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Moving in Dinner

My best friends are moving into my neighborhood and I want to drop dinner off for their first night. I can't think of anything easy to reheat that doesn't require much effort except chili and lasagna, neither of which I feel like making.

Any suggestions.

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  1. Years ago when my first husband and I bought out first home, the neighbors sent over beef stew and crusty bread. It was perfect. Easy to heat, easy to eat and very comforting.

    1. yes, i was going to suggest something autumnal...maybe a braised dish. or a hearty soup?

      1. WHy not a nice roast chicken with roasted potatoes. Always a crowd pleaser

        1. Butternut squash soup with a fresh loaf of bread perhaps?

          1. Everytime I move (I do so often) I'm HUNGRY at the end of the day. Famished. Starving. So my votes are for good stick to your ribs kind of meals...
            Shepard's Pie? Beef Bourginion (sp)? Fried Chicken (sooo good cold) and some sides (coleslaw, corn, etc)
            Now I'm hungry.

            1 Reply
            1. re: CeeBee

              I've made Shepard's pie for people moving. It's easy and it tastes good as leftover, too. Or, a chicken pot pie, using cornbread as crust.

            2. homemade mac & cheese. could work with some good fried chicken.

              1. You could vary the shepard's pie and mac & cheese ideas and make Pastitsio, an easy Greek casserole made with seasoned ground meat on the bottom (lamb or beef) and mac & cheese on top. It is comfort food but a little different. Add a Greek salad, some bread, and pick up some baklava for dessert.

                1. I have made Martha Stewart's Shepherd Pie with rutabaga topping and given it to friends when they are moving. It is requested now when my friends move.


                  Yield: 8 Servings
                  1 1⁄2 ts Unsalted butter, plus more for rutabaga topping
                  2 lb Boneless beef or lamb for stew
                  2 md Onions, peeled and chopped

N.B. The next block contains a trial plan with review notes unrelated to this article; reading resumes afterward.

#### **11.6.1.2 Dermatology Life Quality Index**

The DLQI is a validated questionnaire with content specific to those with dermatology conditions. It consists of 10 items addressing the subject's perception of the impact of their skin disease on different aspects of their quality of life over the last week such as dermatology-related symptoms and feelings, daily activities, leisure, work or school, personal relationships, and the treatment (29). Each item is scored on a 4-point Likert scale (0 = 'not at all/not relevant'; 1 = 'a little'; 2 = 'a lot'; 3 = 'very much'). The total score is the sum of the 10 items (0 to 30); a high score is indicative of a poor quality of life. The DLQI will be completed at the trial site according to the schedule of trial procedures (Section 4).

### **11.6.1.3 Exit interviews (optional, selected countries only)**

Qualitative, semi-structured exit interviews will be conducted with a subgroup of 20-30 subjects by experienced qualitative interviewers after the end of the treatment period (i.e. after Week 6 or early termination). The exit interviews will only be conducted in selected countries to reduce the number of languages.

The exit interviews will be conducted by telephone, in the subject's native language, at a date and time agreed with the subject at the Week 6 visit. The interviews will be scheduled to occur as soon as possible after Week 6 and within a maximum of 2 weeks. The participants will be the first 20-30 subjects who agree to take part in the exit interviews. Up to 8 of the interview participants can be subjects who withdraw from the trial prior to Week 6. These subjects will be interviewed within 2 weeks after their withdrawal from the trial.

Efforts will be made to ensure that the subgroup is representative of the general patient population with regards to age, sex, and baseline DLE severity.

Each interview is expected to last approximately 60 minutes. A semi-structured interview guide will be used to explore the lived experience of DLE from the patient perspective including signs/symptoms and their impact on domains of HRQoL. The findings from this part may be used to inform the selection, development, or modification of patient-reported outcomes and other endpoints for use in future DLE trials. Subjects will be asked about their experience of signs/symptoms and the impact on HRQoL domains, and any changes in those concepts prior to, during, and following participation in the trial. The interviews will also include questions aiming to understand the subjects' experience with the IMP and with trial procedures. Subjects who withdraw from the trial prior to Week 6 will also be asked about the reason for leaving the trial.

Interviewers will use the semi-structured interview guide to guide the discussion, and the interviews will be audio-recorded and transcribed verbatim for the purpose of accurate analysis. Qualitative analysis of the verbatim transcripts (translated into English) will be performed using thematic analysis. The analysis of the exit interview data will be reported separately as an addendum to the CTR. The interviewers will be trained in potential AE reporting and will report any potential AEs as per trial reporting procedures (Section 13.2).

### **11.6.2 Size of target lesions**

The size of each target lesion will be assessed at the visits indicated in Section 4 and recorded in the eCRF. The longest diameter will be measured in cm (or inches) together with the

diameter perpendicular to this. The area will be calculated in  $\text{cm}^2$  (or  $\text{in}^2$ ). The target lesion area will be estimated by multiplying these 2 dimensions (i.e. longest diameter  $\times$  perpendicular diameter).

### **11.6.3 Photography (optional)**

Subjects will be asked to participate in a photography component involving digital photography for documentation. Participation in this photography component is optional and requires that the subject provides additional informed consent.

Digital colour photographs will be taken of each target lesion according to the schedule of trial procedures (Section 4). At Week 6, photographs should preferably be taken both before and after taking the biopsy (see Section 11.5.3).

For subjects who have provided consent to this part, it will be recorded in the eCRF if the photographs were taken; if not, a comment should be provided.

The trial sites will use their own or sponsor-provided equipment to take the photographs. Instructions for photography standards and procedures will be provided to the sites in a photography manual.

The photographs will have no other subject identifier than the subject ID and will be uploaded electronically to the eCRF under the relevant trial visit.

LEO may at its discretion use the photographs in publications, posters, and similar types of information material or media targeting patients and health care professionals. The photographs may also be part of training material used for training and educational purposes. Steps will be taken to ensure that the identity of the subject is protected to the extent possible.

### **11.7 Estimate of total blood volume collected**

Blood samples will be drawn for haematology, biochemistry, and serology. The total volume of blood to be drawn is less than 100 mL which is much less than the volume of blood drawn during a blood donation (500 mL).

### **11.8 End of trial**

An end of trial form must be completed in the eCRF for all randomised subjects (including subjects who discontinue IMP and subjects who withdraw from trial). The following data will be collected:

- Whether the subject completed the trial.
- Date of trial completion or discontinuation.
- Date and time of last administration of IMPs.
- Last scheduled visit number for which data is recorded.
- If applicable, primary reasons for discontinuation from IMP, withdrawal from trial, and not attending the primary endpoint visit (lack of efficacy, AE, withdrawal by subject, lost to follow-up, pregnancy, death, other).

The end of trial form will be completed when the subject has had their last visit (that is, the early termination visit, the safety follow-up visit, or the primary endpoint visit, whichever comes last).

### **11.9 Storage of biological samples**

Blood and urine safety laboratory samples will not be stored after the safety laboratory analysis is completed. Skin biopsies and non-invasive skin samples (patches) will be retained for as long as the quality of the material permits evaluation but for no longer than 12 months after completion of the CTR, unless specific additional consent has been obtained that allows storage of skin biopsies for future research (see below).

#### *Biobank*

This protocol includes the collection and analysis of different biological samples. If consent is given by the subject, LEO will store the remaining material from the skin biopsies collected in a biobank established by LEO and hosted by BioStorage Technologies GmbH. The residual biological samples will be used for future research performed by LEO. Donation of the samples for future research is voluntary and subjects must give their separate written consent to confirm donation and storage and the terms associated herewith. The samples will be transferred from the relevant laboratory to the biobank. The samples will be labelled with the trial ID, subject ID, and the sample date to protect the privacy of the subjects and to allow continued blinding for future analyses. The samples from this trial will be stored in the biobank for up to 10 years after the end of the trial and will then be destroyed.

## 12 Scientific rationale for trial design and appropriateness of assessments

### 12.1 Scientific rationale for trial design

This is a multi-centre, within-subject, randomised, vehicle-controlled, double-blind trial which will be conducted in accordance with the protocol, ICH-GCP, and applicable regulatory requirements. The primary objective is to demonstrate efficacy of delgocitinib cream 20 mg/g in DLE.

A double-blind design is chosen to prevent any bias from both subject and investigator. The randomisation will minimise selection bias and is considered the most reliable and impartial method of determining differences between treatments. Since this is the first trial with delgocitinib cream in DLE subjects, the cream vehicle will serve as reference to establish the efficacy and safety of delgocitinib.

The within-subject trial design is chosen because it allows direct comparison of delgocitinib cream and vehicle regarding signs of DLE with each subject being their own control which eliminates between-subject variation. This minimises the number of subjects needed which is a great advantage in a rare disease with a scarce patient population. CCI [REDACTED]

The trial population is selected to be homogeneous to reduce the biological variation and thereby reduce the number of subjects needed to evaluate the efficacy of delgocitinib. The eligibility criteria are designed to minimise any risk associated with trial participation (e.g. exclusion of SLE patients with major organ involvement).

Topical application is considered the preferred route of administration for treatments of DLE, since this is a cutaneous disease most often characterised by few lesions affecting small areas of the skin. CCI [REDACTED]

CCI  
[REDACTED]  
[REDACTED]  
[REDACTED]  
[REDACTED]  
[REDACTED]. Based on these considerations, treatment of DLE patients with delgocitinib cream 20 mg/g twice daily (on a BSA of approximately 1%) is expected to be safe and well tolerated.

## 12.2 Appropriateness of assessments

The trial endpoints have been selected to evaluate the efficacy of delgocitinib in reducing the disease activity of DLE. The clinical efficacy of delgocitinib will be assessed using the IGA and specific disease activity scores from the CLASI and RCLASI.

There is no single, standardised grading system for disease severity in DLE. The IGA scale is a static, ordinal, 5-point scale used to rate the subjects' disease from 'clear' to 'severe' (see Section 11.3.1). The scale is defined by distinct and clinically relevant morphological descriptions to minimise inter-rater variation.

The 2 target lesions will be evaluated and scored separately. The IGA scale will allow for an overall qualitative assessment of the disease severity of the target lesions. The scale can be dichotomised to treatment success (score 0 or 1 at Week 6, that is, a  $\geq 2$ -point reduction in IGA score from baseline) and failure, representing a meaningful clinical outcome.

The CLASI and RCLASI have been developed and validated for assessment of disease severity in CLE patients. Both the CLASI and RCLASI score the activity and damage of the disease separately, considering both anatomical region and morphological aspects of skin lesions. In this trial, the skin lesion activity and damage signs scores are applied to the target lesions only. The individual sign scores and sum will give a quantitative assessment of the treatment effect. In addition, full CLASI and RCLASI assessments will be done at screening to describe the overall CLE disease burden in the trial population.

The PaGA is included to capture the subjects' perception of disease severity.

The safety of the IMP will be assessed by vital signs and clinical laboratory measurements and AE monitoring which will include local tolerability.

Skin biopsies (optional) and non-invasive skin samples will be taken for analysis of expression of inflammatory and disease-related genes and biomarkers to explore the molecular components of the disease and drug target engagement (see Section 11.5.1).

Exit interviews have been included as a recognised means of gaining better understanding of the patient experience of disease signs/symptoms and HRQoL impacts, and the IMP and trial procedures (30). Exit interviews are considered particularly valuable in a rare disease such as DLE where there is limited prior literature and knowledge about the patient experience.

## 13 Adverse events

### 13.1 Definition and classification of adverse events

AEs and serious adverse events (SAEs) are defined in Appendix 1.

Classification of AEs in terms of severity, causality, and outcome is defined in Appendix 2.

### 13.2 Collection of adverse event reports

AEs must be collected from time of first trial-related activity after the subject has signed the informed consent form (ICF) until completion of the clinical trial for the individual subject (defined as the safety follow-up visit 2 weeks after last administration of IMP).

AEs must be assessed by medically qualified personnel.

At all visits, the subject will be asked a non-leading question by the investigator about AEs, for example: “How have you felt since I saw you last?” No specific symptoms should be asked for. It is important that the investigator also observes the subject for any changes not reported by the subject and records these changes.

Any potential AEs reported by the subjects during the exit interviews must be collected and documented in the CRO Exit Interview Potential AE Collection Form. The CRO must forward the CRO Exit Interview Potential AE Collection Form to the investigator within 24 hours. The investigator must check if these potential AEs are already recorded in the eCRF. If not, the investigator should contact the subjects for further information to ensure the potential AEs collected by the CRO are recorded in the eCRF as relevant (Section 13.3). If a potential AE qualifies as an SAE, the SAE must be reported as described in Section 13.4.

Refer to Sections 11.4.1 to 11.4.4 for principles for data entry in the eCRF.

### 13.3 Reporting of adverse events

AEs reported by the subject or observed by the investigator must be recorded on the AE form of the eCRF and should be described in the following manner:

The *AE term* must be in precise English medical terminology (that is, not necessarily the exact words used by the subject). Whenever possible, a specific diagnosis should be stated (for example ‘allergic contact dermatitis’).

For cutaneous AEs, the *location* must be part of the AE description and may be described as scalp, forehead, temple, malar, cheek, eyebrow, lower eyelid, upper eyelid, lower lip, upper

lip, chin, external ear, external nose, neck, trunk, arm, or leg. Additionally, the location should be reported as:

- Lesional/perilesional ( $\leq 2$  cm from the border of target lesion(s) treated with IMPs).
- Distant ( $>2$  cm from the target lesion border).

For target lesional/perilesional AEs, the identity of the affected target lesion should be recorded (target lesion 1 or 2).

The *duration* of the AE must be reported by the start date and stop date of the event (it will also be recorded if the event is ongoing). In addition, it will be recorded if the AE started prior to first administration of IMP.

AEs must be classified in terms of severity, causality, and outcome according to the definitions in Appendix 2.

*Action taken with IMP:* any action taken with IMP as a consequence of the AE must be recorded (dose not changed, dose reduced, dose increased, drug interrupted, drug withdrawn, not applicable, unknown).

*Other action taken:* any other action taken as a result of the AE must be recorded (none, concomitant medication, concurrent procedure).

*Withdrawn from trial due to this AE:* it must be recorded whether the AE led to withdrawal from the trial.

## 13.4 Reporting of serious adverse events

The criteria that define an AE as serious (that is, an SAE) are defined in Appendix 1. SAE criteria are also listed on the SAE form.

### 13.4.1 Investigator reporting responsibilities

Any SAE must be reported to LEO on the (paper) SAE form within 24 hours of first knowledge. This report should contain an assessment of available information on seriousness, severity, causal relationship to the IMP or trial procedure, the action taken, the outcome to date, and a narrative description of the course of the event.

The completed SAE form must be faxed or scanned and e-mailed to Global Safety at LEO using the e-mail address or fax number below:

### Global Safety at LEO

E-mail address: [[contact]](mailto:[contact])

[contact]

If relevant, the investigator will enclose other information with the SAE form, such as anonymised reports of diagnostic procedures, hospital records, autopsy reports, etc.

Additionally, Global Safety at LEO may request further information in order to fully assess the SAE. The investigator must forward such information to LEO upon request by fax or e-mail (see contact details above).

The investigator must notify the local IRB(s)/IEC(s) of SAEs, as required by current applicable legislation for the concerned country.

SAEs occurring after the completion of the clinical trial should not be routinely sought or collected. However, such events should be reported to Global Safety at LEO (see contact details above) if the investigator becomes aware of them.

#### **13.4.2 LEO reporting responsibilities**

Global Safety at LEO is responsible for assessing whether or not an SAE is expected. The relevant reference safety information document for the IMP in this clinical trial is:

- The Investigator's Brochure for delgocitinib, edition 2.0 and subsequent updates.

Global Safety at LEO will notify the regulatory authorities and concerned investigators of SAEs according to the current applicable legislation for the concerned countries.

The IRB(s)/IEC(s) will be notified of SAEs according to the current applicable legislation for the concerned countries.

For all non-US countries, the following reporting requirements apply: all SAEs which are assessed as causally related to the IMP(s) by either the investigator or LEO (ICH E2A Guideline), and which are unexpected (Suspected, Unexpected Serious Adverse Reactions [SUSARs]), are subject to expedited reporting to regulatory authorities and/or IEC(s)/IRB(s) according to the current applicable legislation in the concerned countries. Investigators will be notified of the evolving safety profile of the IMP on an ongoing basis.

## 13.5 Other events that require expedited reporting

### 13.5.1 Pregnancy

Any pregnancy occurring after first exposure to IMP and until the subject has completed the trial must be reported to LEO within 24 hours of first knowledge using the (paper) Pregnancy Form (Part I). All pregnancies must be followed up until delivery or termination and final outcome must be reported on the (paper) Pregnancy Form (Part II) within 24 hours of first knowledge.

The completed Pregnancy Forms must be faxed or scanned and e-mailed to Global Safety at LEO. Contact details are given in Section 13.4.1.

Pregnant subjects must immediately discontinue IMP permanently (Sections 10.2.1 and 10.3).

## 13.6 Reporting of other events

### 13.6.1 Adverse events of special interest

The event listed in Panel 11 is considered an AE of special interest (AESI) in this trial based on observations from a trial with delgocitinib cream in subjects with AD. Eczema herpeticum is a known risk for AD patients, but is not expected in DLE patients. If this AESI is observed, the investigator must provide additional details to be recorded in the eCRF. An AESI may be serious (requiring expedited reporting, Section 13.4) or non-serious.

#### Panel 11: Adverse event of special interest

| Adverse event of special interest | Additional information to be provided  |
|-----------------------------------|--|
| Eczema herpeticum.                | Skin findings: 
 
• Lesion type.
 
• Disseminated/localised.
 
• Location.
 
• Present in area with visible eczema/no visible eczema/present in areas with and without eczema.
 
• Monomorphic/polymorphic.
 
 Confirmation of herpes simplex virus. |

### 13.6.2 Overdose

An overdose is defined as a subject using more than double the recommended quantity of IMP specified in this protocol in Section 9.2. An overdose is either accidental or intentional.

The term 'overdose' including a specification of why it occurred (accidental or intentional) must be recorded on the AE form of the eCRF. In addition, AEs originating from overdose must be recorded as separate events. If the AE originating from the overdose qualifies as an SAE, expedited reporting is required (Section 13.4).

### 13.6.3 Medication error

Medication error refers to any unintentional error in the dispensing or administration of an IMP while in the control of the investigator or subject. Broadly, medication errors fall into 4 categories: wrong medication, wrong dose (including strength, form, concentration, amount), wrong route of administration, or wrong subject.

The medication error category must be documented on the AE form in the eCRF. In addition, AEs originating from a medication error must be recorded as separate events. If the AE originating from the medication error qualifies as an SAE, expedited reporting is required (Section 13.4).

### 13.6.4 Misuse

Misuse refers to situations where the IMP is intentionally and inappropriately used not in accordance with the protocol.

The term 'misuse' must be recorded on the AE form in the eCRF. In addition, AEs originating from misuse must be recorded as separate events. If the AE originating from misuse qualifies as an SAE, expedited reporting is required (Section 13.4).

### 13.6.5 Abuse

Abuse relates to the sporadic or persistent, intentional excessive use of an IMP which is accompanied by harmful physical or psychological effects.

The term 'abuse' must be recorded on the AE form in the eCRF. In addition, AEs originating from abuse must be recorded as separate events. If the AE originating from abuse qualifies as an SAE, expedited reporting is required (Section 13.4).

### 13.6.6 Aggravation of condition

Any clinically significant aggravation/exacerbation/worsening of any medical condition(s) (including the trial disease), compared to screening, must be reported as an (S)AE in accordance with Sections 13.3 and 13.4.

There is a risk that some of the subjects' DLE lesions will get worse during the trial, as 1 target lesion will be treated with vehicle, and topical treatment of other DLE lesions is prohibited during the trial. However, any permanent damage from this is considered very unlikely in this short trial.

2 tb All-purpose flour
                  2 c Dry red wine
                  1 c Beef stock
                  Bouquet garni, made with 1 celery stalk, 1 sprig each of rosemary and thyme, 2 crumbled bay leaves, and 1 clove garlic tied in cheesecloth
                  4 Carrots, peeled and cut into 3-inch lengths
                  3 Rutabagas (about 3 lb)
                  4 Russet or Yukon Gold potatoes (about 1 3/4 lb)
                  1⁄2 c Hot milk, or as needed
                  Salt & freshly ground pepper
                  1 tb Chopped fresh rosemary

                  1. Over medium heat, heat a wide, heavy-bottomed lidded pan until hot. Melt butter, and brown meat in two batches. Add onions; cook until slightly softened, about 5 minutes. Sprinkle flour over meat and cook until well browned, about 5 to 8 minutes, stirring often.
                  2. Add wine and bring to a boil, scraping bottom of pan to loosen brown bits. Add stock and bouquet garni, bring to a boil, cover, and cook on low heat for 1 1/2 hours, or until meat is tender. Remove lid after 1 hour; add carrots and cook, uncovered, for the last 30 minutes.
                  3. Meanwhile, peel rutabagas and potatoes and cut into large chunks. Place in separate saucepans and cover amply with cold salted water. Bring each to a boil and simmer until tender, about 30 to 40 minutes for rutabagas and z5 minutes for potatoes. Drain; return to hot saucepans to dry for a few minutes.
                  4. Put rutabagas and potatoes through a food mill or ricer, or mash by hand. Add butter to taste, and enough hot milk to make a creamy puree. Season to taste with Salt and pepper; stir in chopped rosemary.
                  5. Heat oven to 350'. Remove bouquet garni, and turn stew into a deep 2-quart baking dish. Top with puree; dot lightly with butter. Bake for 1 hour, or until the top is brown and crusty.

                  1 Reply
                  1. re: KellBell

                    Thanks for posting. I think I would move specifically to get this. Will report on how it goes.

                  2. I would choose something that can be eaten on paper plates or not require a lot of "kitchen" stuff because when I move I have to have time to set up my kitchen and usually don't do it the 1st day.